I spent the morning at Spoonflower headquarters yesterday, packaging fabric for mailing–a video to come soon!–and chatting with Danielle about fabric and Photoshop and photography. When the babysitter returned with our girls, though, it was time to get outta there and get the kids something to eat–pronto, like. I remembered my purse, I remembered the diaper bag, I remembered the stroller, the bag of library books, the bag of snacks, the water bottles, and the girls’ special stuffed animals. I did not, however, remember my laptop. It stayed on the office sofa all afternoon and then went with Stephen to a class for the evening before it came home with him. That meant I had no internet access for about 10 hours–yikes!
So instead I did a little sewing, which was not a bad consolation prize at all. While the little girls slept, my oldest daughter and I went through my sewing basket to see what we could come up with to do. She’s going into the fifth grade on Monday and we both had back-to-school clothing on our minds. In my giant pile of cloth, we found this late 60’s era purple pattern cocktail dress made of a super-heavy, nubby material–Hawaiian maybe? Some kind of barkcloth? I’d bought it solely for the phenomenal fabric, half-thinking that I’d turn it into a skirt for someone. My daughter, though, wanted it as a dress.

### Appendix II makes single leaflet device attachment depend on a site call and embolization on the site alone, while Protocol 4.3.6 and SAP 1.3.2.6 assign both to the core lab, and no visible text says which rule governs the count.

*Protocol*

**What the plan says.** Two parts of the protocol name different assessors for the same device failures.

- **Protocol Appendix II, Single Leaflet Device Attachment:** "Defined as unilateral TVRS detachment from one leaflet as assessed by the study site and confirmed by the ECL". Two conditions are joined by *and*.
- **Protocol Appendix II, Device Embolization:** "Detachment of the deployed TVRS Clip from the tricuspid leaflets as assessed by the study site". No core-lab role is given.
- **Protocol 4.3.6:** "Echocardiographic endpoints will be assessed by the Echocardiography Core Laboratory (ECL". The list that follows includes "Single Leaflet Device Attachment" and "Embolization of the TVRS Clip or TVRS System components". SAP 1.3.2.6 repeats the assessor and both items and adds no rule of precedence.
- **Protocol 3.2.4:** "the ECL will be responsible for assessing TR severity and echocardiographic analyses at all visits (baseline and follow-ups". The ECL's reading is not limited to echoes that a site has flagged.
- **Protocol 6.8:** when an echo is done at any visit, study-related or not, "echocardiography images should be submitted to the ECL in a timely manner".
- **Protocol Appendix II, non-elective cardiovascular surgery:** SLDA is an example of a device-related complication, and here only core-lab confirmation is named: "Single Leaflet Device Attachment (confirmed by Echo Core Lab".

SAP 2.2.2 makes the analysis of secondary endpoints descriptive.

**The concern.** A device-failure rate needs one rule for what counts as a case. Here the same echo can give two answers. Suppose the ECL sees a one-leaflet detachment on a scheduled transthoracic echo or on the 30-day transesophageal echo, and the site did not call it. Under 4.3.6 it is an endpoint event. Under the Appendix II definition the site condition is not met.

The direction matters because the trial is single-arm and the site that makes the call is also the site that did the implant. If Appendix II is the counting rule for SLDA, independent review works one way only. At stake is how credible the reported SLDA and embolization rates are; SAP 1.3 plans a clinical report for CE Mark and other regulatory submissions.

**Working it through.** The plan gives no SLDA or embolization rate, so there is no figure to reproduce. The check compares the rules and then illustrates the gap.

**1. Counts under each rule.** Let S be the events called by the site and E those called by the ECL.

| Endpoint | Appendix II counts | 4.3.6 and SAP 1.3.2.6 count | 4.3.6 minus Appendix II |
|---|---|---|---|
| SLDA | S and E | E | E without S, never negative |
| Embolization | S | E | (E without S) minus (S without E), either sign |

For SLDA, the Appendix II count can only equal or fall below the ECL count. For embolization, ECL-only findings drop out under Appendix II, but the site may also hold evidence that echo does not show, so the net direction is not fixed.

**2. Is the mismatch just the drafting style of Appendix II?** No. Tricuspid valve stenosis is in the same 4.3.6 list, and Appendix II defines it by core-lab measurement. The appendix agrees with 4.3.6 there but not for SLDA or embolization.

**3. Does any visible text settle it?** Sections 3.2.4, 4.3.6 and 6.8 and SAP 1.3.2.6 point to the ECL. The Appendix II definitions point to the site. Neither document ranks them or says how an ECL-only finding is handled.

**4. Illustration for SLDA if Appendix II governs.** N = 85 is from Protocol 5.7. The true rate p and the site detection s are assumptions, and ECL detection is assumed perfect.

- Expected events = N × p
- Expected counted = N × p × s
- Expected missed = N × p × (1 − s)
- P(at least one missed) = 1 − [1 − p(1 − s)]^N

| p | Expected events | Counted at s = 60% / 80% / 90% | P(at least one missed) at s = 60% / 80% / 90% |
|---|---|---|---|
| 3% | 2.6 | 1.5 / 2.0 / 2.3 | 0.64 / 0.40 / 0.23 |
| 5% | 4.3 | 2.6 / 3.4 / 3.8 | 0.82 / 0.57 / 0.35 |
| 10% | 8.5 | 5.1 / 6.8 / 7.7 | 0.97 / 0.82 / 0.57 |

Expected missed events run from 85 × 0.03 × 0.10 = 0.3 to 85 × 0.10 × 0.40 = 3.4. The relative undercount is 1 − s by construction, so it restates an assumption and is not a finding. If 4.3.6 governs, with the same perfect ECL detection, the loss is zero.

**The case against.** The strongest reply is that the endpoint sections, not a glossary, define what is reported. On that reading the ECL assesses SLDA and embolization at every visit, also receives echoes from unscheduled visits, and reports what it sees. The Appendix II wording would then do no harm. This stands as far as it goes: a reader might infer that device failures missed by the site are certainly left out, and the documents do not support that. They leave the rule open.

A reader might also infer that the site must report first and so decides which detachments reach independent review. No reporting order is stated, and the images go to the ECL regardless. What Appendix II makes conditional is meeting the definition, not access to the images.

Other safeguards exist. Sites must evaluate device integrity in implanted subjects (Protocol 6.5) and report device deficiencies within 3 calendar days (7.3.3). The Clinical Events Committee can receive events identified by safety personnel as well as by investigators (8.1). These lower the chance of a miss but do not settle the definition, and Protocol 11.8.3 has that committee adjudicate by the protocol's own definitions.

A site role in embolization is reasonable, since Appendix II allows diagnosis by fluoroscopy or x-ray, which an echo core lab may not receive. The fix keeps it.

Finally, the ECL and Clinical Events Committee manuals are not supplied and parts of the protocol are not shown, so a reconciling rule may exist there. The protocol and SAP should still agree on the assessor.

I consider myself an advanced beginner at sewing. I’ve made up many articles of clothing from patterns at this point, but haven’t altered an existing garment since I was just goofing around with sewing in college. (And I was by no means good at it back then! I just had pretty low standards for fit and seam straightness and that kind of thing.) But my daughter was so excited about the idea of a wild purple print dress for herself. I took a deep breath. And started cutting.
I cut off about 12 inches of the hem, I ripped out armhole and neckline facings, I notched liberally, I took in side seams and opened up the neckline, and pretty soon I had a passable dress that could fit a 10-year old. But more than that? I had a blast! It’s not fine couture or anything. The seams are a little roll-y without those facings and the armholes are a tad too big. My daughter loves it, though, and it felt great to just whip something up without worrying if I’d mess it up or make it look less-than-perfect.
I guess the moral of this sewing story is that I shouldn’t get so hung up with sewing perfection. Why allow myself to get frustrated about something I really love to do? Sometimes it’s just fun to bust out the scissors and start cutting, right? Right.